While the beginning silver steps are more difficult than bronze, they are still fairly easy and most dancers can execute them with varying levels of success. For example, bronze level dancers often add silver steps to their repertoire, but they do not execute them as well as they should. As one moves up the syllabus toward full silver, the patterns become much more demanding.
Gold Level Ballroom Dancing
Gold level is the highest level that the syllabus goes to. Dancers at this level have even better balance and perform even more difficult patterns than silver level dancers. At this level, it becomes very apparent if the dancer has not established a good foundation in their dancing, because they are unable to perform many of the steps at all, let alone well.
Open Level Ballroom Dancing
“Open” in a ballroom competition means that the performed steps do not have to adhere to any syllabus. Choreographers for these events are able to either modify syllabus patterns or make up their own. Dancers who do open level choreography should have a firm grasp of all of the syllabus requirements. This allows for a lot of creativity and fun.
By starting at the bronze ballroom dancing level and moving up through gold, a dancer gets a good foundation in technique, balance and partnering skills.
What Judges Look For
Judges use the “Impression Judging“ system. The criteria that a judge might choose to consider are actually too numerous to examine individually in the brief time allotted, (1½ to 2 minutes), since at least six couples are being judged simultaneously. Therefore, the judge must rely on the impression each couple makes relative to the others. The experienced judge, having seen and studied dancing at all levels, can quickly assess these factors collectively. When you watch DWTS and/or SCD, keep these things in mind and do your own judging.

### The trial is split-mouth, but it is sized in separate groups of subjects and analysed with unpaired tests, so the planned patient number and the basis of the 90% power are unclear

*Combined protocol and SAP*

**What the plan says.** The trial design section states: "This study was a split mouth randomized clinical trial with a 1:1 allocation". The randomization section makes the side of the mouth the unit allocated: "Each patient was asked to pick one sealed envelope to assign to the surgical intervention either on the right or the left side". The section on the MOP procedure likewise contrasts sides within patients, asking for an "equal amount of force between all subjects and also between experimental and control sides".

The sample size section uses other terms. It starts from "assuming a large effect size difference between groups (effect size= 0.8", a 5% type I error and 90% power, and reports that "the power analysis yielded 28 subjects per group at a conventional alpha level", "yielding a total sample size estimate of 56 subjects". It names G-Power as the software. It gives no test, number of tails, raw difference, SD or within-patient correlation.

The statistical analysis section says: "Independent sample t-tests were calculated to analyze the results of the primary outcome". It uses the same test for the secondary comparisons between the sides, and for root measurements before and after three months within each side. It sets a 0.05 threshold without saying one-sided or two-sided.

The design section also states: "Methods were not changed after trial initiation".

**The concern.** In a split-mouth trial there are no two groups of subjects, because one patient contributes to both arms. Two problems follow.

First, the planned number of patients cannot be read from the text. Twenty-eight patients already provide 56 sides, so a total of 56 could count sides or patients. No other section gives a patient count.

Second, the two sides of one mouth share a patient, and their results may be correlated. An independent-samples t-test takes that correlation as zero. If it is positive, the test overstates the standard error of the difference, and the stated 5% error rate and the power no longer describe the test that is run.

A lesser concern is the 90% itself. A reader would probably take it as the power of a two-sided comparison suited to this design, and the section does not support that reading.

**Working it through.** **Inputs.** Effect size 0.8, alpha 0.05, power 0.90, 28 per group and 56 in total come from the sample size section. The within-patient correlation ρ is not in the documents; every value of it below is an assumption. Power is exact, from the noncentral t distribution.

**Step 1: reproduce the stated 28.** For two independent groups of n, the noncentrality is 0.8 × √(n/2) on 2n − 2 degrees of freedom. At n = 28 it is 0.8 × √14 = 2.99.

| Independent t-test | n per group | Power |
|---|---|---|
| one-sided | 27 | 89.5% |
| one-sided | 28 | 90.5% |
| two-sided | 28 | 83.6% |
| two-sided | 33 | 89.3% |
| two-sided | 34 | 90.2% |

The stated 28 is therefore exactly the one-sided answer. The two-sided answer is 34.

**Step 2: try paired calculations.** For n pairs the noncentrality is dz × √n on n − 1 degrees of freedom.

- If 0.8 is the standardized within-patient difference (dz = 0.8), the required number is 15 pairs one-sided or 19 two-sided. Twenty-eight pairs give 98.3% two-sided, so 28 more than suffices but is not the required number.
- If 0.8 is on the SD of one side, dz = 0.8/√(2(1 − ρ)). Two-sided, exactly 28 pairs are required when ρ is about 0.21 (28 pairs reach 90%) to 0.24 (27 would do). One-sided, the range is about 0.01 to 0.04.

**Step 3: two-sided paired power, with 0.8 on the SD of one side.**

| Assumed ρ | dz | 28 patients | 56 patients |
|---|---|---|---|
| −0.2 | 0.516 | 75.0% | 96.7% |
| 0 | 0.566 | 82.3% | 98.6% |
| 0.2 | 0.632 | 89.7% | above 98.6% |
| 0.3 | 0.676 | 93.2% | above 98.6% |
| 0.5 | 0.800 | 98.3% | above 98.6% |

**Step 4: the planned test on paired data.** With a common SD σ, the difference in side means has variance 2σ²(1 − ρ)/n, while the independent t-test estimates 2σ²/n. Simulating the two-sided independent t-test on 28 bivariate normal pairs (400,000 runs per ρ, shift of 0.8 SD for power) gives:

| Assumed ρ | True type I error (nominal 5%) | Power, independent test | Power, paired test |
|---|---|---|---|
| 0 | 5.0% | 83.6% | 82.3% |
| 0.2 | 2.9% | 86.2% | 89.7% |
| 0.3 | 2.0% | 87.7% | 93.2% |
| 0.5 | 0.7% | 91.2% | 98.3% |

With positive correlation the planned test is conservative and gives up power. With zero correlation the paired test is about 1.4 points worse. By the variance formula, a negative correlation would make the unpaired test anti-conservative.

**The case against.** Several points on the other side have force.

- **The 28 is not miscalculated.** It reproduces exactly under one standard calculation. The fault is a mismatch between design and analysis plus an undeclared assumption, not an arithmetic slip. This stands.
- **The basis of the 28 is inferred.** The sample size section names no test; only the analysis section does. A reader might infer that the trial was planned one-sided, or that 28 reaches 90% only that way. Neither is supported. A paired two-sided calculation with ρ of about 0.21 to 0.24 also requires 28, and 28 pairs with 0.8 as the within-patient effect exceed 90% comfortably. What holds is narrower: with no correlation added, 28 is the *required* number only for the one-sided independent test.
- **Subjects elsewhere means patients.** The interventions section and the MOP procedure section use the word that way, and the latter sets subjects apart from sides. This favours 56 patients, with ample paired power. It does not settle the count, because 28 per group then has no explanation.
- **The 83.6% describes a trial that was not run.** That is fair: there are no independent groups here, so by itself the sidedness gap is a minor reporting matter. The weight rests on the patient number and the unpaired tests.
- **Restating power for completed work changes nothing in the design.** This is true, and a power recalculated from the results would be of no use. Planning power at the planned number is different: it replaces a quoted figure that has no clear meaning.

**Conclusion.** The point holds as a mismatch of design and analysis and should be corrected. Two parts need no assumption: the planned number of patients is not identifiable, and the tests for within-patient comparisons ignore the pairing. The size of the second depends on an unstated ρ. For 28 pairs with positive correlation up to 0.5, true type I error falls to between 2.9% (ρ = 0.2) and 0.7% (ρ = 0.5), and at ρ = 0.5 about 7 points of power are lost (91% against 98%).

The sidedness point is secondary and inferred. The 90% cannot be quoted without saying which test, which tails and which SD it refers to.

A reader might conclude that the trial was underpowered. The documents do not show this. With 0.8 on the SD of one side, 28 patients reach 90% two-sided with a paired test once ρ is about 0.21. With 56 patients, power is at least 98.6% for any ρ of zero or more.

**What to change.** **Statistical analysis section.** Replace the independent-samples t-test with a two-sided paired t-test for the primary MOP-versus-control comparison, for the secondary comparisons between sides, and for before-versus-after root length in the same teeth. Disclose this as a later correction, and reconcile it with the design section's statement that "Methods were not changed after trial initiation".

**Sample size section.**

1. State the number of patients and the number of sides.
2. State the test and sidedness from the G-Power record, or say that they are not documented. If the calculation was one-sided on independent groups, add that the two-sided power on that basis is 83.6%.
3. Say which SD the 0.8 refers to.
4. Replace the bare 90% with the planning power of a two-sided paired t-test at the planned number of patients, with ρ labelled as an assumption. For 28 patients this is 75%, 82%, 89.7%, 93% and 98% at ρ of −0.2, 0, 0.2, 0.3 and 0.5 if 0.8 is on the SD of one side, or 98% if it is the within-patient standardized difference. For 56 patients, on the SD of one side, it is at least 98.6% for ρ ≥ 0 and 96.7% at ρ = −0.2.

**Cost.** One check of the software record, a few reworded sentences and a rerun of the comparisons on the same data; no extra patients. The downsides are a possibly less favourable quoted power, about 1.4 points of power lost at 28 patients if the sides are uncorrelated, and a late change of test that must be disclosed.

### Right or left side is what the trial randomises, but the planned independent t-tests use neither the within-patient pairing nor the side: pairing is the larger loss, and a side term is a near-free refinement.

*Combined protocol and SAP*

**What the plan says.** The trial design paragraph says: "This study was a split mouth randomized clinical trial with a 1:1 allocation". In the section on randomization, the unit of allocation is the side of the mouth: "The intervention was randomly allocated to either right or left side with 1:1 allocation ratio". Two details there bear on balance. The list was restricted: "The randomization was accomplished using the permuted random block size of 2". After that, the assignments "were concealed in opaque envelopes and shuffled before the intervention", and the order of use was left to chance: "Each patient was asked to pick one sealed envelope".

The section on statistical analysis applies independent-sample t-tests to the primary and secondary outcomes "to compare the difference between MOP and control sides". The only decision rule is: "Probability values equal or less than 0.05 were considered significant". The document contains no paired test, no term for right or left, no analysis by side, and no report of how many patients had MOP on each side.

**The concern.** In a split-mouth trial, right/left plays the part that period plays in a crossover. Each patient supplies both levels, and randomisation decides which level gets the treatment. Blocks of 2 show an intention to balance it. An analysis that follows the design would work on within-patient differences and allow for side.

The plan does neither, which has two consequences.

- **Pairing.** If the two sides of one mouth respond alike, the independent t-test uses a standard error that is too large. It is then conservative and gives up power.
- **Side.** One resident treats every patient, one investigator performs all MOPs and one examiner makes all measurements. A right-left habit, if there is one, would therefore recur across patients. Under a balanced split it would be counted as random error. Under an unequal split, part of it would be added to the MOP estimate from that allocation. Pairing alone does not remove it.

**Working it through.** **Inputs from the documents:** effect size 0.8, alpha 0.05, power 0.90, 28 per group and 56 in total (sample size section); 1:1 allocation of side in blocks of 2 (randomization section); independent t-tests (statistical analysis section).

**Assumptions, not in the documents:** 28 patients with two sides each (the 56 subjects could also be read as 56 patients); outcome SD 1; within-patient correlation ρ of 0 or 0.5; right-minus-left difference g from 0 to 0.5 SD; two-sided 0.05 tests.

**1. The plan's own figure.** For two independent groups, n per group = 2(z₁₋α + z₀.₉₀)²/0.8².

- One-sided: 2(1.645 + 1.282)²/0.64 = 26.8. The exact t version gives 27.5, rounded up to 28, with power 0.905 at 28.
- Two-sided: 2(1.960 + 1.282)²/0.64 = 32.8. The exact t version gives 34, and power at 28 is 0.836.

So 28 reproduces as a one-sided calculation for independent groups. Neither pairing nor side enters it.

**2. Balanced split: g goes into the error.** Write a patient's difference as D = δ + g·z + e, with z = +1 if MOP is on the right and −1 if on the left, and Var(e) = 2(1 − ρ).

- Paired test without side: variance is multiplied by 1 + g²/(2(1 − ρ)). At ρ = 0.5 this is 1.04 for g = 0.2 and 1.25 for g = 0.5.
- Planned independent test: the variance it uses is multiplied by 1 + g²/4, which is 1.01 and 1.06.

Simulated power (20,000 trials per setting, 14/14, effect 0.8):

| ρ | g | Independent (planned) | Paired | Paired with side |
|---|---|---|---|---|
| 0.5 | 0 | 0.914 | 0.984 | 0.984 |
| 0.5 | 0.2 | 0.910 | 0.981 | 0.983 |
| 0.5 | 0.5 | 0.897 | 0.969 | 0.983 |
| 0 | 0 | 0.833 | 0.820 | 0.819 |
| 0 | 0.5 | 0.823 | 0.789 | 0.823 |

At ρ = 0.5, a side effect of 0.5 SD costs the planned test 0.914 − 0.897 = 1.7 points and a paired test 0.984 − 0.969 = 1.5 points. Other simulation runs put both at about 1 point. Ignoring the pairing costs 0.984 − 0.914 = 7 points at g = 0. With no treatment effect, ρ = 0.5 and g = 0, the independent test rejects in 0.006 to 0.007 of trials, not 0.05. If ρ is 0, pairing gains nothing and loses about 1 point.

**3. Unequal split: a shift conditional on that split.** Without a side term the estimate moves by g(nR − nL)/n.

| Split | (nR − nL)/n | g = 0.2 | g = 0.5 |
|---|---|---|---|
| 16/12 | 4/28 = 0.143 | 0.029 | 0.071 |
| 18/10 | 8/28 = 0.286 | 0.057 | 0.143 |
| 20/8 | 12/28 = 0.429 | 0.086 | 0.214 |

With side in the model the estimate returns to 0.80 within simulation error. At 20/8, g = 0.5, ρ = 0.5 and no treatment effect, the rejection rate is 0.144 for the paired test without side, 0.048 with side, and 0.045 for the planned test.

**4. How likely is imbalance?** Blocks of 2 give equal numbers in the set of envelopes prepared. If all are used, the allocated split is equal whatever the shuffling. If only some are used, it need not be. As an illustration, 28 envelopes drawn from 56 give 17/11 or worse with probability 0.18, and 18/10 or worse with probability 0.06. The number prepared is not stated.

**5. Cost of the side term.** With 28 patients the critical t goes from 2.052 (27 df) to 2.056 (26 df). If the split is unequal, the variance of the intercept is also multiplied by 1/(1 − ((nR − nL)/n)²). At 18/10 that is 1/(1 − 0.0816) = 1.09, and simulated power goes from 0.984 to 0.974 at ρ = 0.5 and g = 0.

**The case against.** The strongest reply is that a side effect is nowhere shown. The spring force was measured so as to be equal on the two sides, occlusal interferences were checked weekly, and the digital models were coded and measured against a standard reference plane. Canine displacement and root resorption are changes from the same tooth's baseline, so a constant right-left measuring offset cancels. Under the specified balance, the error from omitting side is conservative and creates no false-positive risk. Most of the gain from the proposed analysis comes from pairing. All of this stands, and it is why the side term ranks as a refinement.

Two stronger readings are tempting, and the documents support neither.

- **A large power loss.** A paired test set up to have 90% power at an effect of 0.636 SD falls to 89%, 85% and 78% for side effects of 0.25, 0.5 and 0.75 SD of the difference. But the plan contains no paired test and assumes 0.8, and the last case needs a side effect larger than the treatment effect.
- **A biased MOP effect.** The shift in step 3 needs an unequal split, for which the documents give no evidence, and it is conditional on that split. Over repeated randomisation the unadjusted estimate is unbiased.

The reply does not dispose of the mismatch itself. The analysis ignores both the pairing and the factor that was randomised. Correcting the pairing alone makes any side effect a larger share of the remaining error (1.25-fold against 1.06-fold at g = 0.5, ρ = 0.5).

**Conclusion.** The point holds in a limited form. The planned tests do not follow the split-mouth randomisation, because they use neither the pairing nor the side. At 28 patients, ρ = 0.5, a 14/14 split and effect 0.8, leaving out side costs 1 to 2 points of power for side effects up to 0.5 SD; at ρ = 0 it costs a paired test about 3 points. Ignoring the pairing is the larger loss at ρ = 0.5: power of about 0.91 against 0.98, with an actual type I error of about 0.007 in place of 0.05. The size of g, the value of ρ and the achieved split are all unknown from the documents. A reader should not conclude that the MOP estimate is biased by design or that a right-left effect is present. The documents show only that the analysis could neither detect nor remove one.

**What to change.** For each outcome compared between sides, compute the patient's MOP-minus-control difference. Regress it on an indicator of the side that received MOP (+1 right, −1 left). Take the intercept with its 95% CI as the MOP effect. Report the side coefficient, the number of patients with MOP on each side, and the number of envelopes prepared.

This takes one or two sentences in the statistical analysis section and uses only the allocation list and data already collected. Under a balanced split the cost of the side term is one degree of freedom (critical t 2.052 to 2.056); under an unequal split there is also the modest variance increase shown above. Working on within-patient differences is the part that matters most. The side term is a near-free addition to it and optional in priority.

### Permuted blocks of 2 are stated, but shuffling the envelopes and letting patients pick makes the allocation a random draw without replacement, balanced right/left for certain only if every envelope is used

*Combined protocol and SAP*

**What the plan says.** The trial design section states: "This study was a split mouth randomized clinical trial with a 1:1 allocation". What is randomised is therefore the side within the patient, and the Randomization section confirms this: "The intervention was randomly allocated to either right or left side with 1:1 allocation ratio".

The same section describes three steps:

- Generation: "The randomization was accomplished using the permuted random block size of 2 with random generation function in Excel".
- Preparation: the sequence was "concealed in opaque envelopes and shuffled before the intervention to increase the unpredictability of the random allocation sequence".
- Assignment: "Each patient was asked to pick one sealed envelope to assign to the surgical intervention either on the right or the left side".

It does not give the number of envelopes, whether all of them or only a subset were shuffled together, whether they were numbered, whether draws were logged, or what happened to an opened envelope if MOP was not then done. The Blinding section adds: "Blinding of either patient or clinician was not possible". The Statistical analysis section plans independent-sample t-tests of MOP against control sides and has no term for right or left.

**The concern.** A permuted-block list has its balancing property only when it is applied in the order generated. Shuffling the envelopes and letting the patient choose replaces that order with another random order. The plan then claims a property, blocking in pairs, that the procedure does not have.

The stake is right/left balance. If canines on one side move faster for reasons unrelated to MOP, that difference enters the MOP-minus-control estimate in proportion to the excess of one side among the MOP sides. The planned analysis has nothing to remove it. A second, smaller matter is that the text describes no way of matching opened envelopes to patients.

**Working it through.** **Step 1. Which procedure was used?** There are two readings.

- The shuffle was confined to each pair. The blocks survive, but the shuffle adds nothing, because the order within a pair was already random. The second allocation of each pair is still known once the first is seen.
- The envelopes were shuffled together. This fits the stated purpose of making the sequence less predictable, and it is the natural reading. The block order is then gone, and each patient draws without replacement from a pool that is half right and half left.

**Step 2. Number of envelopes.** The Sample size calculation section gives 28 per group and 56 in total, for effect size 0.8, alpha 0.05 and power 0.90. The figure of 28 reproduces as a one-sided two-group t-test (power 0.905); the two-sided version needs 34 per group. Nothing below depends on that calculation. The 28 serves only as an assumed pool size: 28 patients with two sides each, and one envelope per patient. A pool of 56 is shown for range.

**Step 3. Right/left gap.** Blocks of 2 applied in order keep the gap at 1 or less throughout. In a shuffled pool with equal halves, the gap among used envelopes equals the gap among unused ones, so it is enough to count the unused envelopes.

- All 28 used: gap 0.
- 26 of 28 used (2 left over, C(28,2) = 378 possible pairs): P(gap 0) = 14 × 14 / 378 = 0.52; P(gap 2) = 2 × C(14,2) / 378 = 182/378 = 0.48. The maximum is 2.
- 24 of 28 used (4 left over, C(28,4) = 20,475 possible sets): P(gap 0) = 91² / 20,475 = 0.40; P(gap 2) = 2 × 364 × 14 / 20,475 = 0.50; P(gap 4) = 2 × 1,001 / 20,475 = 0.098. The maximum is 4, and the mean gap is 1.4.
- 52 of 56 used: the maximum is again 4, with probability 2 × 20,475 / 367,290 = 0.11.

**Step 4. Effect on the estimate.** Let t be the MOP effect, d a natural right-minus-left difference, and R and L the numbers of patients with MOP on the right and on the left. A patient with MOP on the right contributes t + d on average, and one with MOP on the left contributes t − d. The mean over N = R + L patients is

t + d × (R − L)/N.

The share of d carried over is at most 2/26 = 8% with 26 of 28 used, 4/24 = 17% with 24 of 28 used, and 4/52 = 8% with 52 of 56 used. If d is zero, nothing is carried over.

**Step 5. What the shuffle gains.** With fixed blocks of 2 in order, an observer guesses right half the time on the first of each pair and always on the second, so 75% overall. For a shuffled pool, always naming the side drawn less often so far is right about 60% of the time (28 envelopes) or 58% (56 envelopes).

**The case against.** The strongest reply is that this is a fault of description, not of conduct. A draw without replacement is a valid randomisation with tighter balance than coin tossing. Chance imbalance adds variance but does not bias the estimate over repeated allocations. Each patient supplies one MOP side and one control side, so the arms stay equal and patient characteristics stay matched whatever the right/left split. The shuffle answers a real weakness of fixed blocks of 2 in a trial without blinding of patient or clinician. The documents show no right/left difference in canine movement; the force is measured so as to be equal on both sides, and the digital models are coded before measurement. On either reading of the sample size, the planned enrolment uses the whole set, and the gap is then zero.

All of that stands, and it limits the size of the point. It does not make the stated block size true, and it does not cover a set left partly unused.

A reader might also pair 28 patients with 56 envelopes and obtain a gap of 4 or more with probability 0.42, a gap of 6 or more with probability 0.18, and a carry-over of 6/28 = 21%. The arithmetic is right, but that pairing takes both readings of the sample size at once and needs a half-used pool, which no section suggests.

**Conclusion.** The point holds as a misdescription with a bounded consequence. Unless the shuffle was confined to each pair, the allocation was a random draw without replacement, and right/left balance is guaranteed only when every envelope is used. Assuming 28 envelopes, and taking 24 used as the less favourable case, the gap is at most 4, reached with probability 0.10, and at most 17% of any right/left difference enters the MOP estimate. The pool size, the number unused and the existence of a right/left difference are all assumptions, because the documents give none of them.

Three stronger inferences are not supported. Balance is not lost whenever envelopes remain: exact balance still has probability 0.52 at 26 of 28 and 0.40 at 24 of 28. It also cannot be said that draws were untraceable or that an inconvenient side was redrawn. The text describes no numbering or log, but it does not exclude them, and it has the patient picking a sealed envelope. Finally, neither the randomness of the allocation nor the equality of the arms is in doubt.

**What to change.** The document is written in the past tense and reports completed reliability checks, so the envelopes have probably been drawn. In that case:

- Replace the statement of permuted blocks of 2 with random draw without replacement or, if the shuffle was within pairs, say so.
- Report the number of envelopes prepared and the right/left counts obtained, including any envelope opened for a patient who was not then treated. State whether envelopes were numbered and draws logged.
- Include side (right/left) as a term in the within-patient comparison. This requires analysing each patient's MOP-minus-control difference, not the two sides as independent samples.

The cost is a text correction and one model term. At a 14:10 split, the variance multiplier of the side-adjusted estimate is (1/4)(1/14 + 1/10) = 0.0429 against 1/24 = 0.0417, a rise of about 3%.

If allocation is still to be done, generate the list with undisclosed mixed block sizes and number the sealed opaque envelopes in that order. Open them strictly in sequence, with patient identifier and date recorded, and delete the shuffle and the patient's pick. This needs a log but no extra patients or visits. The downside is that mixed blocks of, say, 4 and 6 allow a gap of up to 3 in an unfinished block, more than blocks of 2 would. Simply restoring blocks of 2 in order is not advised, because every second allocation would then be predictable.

The judges' evaluation of performance is based on originality of the particular genre. Did the couple execute the dance and make it their own? Did they sell it? Was there chemistry between them? Were their respective personalities highlighted during the performance, along with their skills? Did they exude emotion? Was the performance real? Was it believable? Contenders must be actors as well as dancers.
Posture - One of the most important aspects. Good posture makes you look elegant and exude confidence. It improves balance and control, and allows your partner to connect well to your body in the smooth dances. One's competition result is often directly proportional to one's postural correctness.